I have to admit, I’m feeling pretty positive right now about Newcastle United.
No doubt some Newcastle fans will be all over this perceived weakness as the NUFC Armageddon is always coming in the minds of many, but as it stands, all is well and, in the words of a great Briton, worrying means you suffer twice. So I’m going to enjoy my summer thanks very much.
A couple of weeks back, it just felt nice that Newcastle had sealed promotion, albeit in a likely runners-up spot. When the incredible ending to the final game of the season gave us the title it was euphoric, although a bit tainted with trepidation about Rafa’s alleged meeting with Ashley.
Incredibly, this meeting happened almost immediately, with Rafa emerging happy and even the owner making an actual statement that, by his standards, has to be viewed as a positive. Genuine hope abounds that we will soon be assembling a Premier League squad. Then, on top of this, the new kit came out and I really like it.
Now, opinion pieces about kits are not the most interesting, but bear with me please, as I believe there is a valuable lesson here on a wider scale, as some of the response to this kit release has been an excellent metaphor for the general approach of NUFC fans.
The new shirt is a classic set of stripes, with no unnecessary dressage in the forms of excess black/white shoulders, the welcome return of red numbers and, crucially, the eradication of the despised Wonga sponsor that has surely hampered sales in the past four years. In a more romantic moment, you could view it as a metaphor for a brave new era for the club. If you were a bit of a big soft so and so of course.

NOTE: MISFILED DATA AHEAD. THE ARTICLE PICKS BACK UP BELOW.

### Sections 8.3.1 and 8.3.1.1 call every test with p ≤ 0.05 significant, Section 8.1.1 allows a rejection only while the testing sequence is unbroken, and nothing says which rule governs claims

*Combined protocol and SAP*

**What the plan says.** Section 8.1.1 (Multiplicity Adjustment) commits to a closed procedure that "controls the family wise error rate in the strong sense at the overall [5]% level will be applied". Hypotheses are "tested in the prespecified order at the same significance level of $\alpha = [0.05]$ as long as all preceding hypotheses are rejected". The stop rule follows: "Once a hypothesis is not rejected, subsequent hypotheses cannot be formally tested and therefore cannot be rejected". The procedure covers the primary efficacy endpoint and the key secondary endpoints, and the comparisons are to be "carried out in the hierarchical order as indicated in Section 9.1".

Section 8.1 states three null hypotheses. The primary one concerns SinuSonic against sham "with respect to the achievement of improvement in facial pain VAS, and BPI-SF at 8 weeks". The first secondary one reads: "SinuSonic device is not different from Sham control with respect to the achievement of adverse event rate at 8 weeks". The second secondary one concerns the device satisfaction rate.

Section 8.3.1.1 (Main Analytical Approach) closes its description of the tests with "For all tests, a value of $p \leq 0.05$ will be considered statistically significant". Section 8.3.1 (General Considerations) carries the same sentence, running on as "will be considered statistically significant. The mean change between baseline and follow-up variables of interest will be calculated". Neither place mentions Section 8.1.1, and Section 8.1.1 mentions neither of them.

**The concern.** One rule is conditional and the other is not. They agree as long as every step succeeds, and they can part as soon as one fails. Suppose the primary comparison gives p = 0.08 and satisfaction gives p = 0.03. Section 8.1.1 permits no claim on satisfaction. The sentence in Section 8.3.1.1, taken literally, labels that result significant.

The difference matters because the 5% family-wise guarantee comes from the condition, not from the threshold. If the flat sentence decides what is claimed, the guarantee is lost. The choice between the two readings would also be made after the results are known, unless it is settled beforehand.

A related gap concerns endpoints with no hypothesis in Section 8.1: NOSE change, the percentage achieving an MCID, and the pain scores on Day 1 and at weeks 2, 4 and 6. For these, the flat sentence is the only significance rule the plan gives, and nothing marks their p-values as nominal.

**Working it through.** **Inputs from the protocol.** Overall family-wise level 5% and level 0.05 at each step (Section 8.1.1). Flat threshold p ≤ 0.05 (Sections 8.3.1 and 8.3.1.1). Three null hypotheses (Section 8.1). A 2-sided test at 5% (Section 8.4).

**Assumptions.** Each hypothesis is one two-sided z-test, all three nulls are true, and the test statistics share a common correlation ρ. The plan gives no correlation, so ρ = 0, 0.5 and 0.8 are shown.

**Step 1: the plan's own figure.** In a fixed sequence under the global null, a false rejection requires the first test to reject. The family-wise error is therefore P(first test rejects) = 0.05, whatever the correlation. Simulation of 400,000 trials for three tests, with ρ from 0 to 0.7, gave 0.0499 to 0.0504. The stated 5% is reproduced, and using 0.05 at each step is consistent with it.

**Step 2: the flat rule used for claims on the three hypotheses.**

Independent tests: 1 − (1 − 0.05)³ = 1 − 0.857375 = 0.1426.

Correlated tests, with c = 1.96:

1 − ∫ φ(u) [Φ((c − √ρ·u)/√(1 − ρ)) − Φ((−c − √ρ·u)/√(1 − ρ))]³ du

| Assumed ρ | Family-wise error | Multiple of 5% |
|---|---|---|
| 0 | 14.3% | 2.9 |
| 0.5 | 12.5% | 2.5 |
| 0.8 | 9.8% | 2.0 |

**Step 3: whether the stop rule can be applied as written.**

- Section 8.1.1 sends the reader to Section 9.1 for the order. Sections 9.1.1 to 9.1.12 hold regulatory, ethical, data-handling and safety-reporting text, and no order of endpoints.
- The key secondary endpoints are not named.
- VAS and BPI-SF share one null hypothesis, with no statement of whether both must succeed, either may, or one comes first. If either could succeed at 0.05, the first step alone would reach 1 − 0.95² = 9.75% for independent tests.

Wonga has been pushed out by FUN88, which are not the blokes Uma Thurman fights in the first Kill Bill film as I originally thought, but a Chinese gambling firm, who are apparently coughing up a sight more moolah, spondulix, wedge or whatever you want to call it than the last lot. People don’t seem totally happy though.
I may be making the mistake of listening to social media masses here…but I’ve seen a few comments where people are unsure about the nature of the new company, with a common line being trotted out that the ideal would be the return of Newcastle Brown Ale to the shirt.
I’m not going to resorting to naming and shaming of those who have said this, but instead would suggest they go and knock on the door of the Newcastle Brewery and pitch their idea. They may hit one major problem.
Maybe we’re a bit spoilt by the fact that the brewery was such an identifiable local symbol that looked so good on shirts. The local connection was even continued by Northern Rock and now people are feeling a bit aggrieved that we’ve gone to some unknown Asian company with one of those slightly daft sounding names, that looks like it should be flashing in neon down a Bangkok backstreet.
You’ve got to understand though, in the era of Mansour and Abramovich that this is the way things are. The brewery is gone, Brown Ale is brewed Christ knows where, and even if it was still over the road it wouldn’t have the clout to compete with the international big businesses that adorn most top flight kits these days.